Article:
A Brazilian ‘Ministry of Truth’ is in the works

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By Webdesk

On March 25, the Brazilian government launched a multifaceted campaign to combat “disinformation,” including a website dedicated to identifying and exposing “fake news.”

The initiative, seen by many as a tool for President Luiz Inacio Lula da Silva’s government to delegitimize criticism of her under the guise of “fact-checking”, raised serious concerns about the government’s outreach, freedom of expression and the future of fragile democracy in Brazil.

“Government fact-checking doesn’t exist,” said Christina Tardáliga, senior program director at the International Center for Journalists. tweeted following the news about the initiative. “This appropriation of the term is misguided and offensive. What the government is doing is propaganda.”

Attempts by a government to appoint itself as the arbiter of what is real and what is fake would undoubtedly be alarming in any country, but the risks are particularly high in Brazil.

This is because, despite their routine outbursts against the prevalence of “misinformation”, Brazilian governments – both the right and the left – have a long track record of relying on what can only be described as “fake news” to advance their political agendas .

Lula’s far-right predecessor, Jair Bolsonaro, for example, spent his entire tenure accusing his critics of spreading “fake news” while spreading misinformation on a wide range of topics from COVID-19 and vaccine science to corruption and feminism .

And Lula is hardly any better. Like Bolsonaro, the left-wing president also has a habit of making impassioned speeches against “fake news” and spewing misinformation to advance his government’s interests, almost in the same breath.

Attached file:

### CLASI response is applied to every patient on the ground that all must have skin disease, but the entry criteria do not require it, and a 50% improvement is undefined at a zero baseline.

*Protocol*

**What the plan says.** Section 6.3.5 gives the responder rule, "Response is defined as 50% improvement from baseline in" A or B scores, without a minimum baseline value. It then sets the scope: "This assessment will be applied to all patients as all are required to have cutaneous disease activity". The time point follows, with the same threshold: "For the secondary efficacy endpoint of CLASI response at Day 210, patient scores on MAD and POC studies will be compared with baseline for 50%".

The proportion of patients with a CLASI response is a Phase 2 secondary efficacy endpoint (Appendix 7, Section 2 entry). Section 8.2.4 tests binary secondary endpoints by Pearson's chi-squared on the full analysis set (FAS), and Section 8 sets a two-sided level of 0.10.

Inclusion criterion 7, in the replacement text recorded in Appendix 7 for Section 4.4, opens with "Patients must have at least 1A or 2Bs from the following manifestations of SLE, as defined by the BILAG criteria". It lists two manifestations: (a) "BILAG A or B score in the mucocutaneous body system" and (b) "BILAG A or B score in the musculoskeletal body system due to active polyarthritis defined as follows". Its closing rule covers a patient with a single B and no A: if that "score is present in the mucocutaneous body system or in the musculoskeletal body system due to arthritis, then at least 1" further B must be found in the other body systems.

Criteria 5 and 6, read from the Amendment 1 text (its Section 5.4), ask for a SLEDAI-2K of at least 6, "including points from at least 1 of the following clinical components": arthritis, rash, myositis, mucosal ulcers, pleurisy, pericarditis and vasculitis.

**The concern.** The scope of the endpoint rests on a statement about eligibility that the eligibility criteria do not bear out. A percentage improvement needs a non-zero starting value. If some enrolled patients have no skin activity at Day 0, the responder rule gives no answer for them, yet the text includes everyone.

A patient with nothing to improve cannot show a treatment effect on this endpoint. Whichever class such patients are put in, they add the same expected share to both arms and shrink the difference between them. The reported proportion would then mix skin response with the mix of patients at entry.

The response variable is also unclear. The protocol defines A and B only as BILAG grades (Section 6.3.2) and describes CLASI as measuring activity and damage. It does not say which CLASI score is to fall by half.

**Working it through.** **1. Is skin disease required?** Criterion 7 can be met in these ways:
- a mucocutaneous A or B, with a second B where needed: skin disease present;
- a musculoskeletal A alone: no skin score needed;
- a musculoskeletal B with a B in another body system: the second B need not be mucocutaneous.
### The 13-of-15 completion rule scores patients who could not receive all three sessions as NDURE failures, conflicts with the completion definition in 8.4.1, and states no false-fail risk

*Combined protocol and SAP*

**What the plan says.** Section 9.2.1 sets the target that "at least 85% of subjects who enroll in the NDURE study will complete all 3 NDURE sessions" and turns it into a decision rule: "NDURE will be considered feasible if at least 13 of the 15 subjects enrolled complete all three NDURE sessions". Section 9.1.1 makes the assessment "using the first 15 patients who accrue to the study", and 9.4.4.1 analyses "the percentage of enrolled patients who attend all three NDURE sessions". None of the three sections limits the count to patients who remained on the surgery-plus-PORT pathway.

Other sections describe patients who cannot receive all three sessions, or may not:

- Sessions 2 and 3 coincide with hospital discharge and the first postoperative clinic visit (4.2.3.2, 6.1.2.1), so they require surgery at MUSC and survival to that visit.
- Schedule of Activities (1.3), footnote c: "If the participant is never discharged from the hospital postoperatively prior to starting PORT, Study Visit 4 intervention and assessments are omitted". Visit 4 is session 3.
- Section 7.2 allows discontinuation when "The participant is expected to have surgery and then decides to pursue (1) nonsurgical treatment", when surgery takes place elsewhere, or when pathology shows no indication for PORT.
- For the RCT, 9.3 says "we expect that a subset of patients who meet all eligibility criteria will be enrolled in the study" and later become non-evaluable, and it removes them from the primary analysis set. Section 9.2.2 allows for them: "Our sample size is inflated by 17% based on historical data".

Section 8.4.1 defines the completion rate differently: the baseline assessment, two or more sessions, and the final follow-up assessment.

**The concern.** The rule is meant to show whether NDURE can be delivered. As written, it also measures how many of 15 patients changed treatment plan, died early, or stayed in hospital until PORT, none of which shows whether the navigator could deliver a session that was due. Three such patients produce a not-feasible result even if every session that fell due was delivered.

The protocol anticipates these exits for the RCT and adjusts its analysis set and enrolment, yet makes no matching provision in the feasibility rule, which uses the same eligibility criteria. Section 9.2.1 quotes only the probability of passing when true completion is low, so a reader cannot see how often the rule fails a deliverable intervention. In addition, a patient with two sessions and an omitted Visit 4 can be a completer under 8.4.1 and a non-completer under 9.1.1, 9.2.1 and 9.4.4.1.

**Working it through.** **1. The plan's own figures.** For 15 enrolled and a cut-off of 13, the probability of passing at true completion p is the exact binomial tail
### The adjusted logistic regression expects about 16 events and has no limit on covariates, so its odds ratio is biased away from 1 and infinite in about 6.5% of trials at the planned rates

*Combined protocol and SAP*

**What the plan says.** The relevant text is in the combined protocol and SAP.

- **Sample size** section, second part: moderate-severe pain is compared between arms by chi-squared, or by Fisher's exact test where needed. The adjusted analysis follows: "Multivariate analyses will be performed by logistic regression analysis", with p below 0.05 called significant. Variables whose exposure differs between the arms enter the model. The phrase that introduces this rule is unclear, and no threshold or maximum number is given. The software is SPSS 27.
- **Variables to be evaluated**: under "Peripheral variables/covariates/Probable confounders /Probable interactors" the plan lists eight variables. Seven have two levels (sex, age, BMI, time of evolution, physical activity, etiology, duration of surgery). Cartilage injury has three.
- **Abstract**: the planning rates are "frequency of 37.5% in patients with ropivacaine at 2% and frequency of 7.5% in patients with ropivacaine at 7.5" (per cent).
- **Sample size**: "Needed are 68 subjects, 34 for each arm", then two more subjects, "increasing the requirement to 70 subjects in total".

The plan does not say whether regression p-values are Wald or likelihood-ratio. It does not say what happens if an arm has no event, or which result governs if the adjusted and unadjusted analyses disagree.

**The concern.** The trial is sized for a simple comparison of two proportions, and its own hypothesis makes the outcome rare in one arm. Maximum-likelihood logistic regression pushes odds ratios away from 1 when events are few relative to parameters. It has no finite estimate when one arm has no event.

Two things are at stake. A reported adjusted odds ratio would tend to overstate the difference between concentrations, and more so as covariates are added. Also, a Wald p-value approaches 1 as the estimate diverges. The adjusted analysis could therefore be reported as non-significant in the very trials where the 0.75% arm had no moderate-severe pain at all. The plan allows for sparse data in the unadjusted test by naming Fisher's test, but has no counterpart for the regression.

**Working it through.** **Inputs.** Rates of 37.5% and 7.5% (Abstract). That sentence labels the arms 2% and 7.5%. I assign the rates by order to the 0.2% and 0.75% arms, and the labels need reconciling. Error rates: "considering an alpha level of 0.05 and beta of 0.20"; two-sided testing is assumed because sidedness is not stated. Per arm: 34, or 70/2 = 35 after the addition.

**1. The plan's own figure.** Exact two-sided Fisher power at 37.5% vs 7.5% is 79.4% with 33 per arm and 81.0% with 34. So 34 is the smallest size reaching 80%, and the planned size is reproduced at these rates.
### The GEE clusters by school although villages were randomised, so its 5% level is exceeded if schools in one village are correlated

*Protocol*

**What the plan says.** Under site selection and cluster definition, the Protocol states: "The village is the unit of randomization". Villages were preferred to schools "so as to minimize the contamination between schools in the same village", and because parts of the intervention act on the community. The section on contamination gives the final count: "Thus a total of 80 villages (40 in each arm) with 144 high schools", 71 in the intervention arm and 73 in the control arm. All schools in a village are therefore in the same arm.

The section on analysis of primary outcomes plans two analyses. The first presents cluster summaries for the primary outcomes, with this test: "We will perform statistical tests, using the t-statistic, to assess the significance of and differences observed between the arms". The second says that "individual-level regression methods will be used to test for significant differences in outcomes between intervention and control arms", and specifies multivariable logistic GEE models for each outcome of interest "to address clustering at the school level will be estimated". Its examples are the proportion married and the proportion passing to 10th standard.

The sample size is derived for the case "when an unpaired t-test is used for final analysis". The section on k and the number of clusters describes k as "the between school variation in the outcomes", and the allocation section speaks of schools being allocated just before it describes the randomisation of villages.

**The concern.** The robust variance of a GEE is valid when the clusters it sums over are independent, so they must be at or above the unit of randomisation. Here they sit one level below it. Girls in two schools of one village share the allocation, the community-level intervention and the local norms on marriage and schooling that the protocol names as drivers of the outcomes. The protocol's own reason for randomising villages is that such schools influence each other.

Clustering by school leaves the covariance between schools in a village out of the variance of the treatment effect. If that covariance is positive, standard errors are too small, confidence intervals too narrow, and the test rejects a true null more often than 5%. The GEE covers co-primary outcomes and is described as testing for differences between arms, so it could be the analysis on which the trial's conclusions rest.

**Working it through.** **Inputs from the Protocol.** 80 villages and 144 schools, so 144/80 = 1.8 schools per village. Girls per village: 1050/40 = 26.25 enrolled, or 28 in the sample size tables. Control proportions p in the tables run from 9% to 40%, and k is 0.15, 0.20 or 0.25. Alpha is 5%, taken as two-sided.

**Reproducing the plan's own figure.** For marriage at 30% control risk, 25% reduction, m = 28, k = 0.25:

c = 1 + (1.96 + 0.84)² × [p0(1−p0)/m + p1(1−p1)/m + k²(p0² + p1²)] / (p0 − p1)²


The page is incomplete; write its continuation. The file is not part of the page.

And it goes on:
For example, just three days before launching his campaign against “fake news,” the president unleashed a wave of misinformation against Senator and former judge Sergio Moro, who once sent him to prison.

This year, the Brazilian Federal Police launched an operation against members of São Paulo’s powerful drug cartel, the First Command of the Capital (PCC), for plotting to assassinate Moro. Investigators said they received a tip about the murder plot from a former PCC member currently in witness protection and gathered evidence supporting his claims by secretly checking the phones and emails of active cartel members.

Lula, however, dismissed the work of his own police force, suggesting that the assassination plot was probably a politically motivated “set-up” by Moro. Although Lula later admitted that he has no evidence to support this claim and called for caution, a wave of abuse and condemnation had already been unleashed against the former judge. The episode clearly showed that Lula is only concerned about disinformation when it is directed at him and his government.

Lula’s relationship with “fake news” and disinformation isn’t limited to a one-time comment to hurt an old adversary either. The president has an established history of using public money to support media outlets that publish misinformation favorable to him and his Workers’ Party (PT).

Today, there are still numerous websites and TV channels in Brazil that exist solely to spread pro-government “fake news”. Of course, the output of these Lula-friendly outlets is not expected to be monitored by the government’s new “fact-checking” website any time soon.